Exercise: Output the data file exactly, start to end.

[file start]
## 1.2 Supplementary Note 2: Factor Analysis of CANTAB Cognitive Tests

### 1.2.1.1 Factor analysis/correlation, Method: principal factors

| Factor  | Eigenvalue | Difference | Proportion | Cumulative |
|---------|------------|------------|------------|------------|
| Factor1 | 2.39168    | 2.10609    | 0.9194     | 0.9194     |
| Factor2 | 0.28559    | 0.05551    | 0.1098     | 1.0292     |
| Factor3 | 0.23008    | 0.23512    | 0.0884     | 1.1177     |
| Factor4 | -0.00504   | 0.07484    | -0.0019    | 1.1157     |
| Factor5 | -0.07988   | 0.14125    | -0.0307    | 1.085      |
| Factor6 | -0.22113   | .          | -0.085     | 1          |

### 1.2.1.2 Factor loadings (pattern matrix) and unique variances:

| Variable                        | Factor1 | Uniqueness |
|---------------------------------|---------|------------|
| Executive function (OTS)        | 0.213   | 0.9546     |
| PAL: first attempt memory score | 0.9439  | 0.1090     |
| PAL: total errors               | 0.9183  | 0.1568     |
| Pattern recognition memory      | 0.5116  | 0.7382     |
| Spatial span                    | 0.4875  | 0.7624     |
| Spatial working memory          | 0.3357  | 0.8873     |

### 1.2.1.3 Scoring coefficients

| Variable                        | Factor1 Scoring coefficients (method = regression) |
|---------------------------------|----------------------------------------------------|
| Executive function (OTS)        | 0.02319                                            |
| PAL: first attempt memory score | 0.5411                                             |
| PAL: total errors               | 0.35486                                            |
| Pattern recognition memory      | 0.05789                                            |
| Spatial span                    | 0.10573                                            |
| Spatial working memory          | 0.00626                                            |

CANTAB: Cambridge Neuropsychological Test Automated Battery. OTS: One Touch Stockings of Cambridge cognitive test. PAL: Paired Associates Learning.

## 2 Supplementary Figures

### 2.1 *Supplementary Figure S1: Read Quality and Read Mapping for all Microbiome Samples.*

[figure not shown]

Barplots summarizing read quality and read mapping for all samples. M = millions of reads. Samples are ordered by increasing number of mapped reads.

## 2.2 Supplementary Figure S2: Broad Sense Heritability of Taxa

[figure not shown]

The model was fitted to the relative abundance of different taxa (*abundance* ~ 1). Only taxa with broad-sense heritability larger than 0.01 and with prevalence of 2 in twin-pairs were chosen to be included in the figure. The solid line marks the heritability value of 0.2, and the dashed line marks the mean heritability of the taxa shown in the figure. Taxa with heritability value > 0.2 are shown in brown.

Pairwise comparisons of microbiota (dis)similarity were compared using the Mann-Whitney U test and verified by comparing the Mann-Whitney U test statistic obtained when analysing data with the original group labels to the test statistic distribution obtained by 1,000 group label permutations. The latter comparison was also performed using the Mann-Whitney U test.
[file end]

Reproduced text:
## 1.2 Supplementary Note 2: Factor Analysis of CANTAB Cognitive Tests

### 1.2.1.1 Factor analysis/correlation, Method: principal factors

| Factor  | Eigenvalue | Difference | Proportion | Cumulative |
|---------|------------|------------|------------|------------|
| Factor1 | 2.39168    | 2.10609    | 0.9194     | 0.9194     |
| Factor2 | 0.28559    | 0.05551    | 0.1098     | 1.0292     |
| Factor3 | 0.23008    | 0.23512    | 0.0884     | 1.1177     |
| Factor4 | -0.00504   | 0.07484    | -0.0019    | 1.1157     |
| Factor5 | -0.07988   | 0.14125    | -0.0307    | 1.085      |
| Factor6 | -0.22113   | .          | -0.085     | 1          |

### 1.2.1.2 Factor loadings (pattern matrix) and unique variances:

| Variable                        | Factor1 | Uniqueness |
|---------------------------------|---------|------------|
| Executive function (OTS)        | 0.213   | 0.9546     |
| PAL: first attempt memory score | 0.9439  | 0.1090     |
| PAL: total errors               | 0.9183  | 0.1568     |
| Pattern recognition memory      | 0.5116  | 0.7382     |
| Spatial span                    | 0.4875  | 0.7624     |
| Spatial working memory          | 0.3357  | 0.8873     |

### 1.2.1.3 Scoring coefficients

| Variable                        | Factor1 Scoring coefficients (method = regression) |
|---------------------------------|----------------------------------------------------|
| Executive function (OTS)        | 0.02319                                            |
| PAL: first attempt memory score | 0.5411                                             |
| PAL: total errors               | 0.35486                                            |
| Pattern recognition memory      | 0.05789                                            |
| Spatial span                    | 0.10573                                            |
| Spatial working memory          | 0.00626                                            |

CANTAB: Cambridge Neuropsychological Test Automated Battery. OTS: One Touch Stockings of Cambridge cognitive test. PAL: Paired Associates Learning.

## 2 Supplementary Figures

### 2.1 *Supplementary Figure S1: Read Quality and Read Mapping for all Microbiome Samples.*

[figure not shown]

Barplots summarizing read quality and read mapping for all samples. M = millions of reads. Samples are ordered by increasing number of mapped reads.

## 2.2 Supplementary Figure S2: Broad Sense Heritability of Taxa

[figure not shown]

The model was fitted to the relative abundance of different taxa (*abundance* ~ 1). Only taxa with broad-sense heritability larger than 0.01 and with prevalence of 2 in twin-pairs were chosen to be included in the figure. The solid line marks the heritability value of 0.2, and the dashed line marks the mean heritability of the taxa shown in the figure. Taxa with heritability value > 0.2 are shown in brown.

Pairwise comparisons of microbiota (dis)similarity were compared using the Mann-Whitney U test and verified by comparing the Mann-Whitney U test statistic obtained when analysing data with the original group labels to the test statistic distribution obtained by 1,000 group label permutations. The latter comparison was also performed using the Mann-Whitney U test.